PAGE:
tiation of new programs, mentoring and more general efforts to enhance student life and Whitman’s commitment to diversity, as outlined in the handbook guidelines. Associate Professor of Religion Melissa Wilcox argues that the Service to the College category may not receive the attention it deserves in Faculty Personnel Committee decisions. Wilcox noted that professors who belong to under-represented groups often engage in service to the college that is not openly recognized in the tenure process. “Women faculty are far more likely to see students in their office hours or in private meetings elsewhere who are dealing with things like sexual assault. For the queer faculty, the queer students come to us with coming out issues or just any issue because we are someone they are more likely to identify with. For faculty of color, students of color disproportionately come to them. So there is all of this unacknowledged service time that most of us are very passionate about putting in . . . but how often, or do we even feel that it’s right to put it on our annual self-review?” she said. According to Wilcox, this service to the college often detracts from research time, which is weighed more heavily in the Excellence in Professional Activity category. While there are concerns about the juggling of these various components in the tenure process, in recent years the number of tenure-track professors awarded permanent positions has been high. “[Of] the 10 persons considered for tenure over the course of the past two years, nine were awarded this status,” said Kaufman-Osborn. “Students Supporting Professor Galindo” is hosting an information session for those interested in learning more about the tenure process and Galindo’s case. ASWC representatives will be present at the event, which will take place Thursday, Feb. 9 from 7-9 p.m. at La Casa Hispaña.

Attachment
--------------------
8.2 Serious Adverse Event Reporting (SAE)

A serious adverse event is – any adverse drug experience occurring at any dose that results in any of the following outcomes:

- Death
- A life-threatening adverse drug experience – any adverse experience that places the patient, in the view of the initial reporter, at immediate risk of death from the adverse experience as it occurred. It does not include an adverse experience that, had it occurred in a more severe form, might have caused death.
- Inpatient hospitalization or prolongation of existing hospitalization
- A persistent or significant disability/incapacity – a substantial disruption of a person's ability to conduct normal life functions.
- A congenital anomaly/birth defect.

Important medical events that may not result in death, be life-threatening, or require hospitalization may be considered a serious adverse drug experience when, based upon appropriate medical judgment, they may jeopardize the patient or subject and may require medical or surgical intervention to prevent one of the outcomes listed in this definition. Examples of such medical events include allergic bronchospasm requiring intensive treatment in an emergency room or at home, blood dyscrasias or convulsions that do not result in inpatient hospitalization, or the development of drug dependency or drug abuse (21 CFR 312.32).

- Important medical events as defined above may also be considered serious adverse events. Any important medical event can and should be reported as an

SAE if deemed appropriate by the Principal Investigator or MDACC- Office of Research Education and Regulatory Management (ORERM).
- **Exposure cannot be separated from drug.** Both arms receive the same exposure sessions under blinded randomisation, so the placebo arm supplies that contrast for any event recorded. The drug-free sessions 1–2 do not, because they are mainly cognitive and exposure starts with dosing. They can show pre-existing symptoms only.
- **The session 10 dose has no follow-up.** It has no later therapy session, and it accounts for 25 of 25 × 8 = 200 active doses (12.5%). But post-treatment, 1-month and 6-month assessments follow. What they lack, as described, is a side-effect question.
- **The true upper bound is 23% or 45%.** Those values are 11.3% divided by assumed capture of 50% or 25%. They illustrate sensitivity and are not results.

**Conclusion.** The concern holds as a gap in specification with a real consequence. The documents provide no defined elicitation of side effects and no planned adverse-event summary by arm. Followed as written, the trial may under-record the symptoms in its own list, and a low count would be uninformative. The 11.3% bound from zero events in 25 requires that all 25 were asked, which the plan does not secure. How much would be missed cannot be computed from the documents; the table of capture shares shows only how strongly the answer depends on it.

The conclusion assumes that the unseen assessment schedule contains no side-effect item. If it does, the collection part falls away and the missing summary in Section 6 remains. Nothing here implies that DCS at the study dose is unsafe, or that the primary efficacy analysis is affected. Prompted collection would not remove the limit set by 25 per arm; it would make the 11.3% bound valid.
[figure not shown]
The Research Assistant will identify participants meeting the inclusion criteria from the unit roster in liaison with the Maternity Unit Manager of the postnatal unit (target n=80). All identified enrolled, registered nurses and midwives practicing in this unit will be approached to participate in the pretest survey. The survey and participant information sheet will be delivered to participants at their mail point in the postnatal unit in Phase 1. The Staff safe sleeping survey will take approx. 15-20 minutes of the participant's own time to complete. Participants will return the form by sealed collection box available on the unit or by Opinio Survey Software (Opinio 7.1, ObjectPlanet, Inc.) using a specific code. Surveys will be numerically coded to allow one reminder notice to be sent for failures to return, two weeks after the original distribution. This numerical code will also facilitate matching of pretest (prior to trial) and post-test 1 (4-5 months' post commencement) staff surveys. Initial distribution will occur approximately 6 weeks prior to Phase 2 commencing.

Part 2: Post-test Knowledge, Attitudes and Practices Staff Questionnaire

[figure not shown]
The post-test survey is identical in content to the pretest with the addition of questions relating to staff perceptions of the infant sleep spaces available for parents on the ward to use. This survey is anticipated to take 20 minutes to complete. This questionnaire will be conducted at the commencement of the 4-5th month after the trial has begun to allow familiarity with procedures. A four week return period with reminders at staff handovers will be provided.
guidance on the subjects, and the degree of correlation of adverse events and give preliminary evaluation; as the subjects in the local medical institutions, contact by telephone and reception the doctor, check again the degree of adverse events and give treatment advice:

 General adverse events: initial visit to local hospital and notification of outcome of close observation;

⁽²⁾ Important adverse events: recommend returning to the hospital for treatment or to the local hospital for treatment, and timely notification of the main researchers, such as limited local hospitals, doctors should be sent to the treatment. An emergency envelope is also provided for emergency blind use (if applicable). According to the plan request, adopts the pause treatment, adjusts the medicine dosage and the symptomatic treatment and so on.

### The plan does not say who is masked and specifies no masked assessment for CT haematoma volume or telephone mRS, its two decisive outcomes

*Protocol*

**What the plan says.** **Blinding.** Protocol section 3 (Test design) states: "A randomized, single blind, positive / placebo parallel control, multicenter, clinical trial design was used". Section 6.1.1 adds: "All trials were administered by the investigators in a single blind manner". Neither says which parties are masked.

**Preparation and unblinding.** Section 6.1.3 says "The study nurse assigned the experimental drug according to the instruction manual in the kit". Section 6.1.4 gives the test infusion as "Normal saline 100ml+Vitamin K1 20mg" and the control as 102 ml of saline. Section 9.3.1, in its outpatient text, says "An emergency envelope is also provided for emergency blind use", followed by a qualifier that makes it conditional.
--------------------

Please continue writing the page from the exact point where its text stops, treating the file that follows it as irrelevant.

Tenure: seven quick facts compiled by ALYSSA FAIRBANKS Feature Editor
are re1. Professors viewed for tenure in their second year. Assistant Professors are reviewed for tenure in their sixth year.
2. Tenure is indefinite. there 3. Inwere2010-2011 123 fulltime tenure-track positions.
Board of Trustees 4. The may award indefinite tenure at any time with a special vote.
in 5. Excellence teaching, excellence in professional activity, service to the college are considered.
reviews 6. Course are considered
by the Personnel Committee.
a member of the 7. Iffaculty has not been
given tenure by the end of their sixth year, he or she shall not continue in service of the College beyond the end of their seventh year.
SOURCE: FACULTY HANDBOOK, SEC. 4
The feature section from issue 3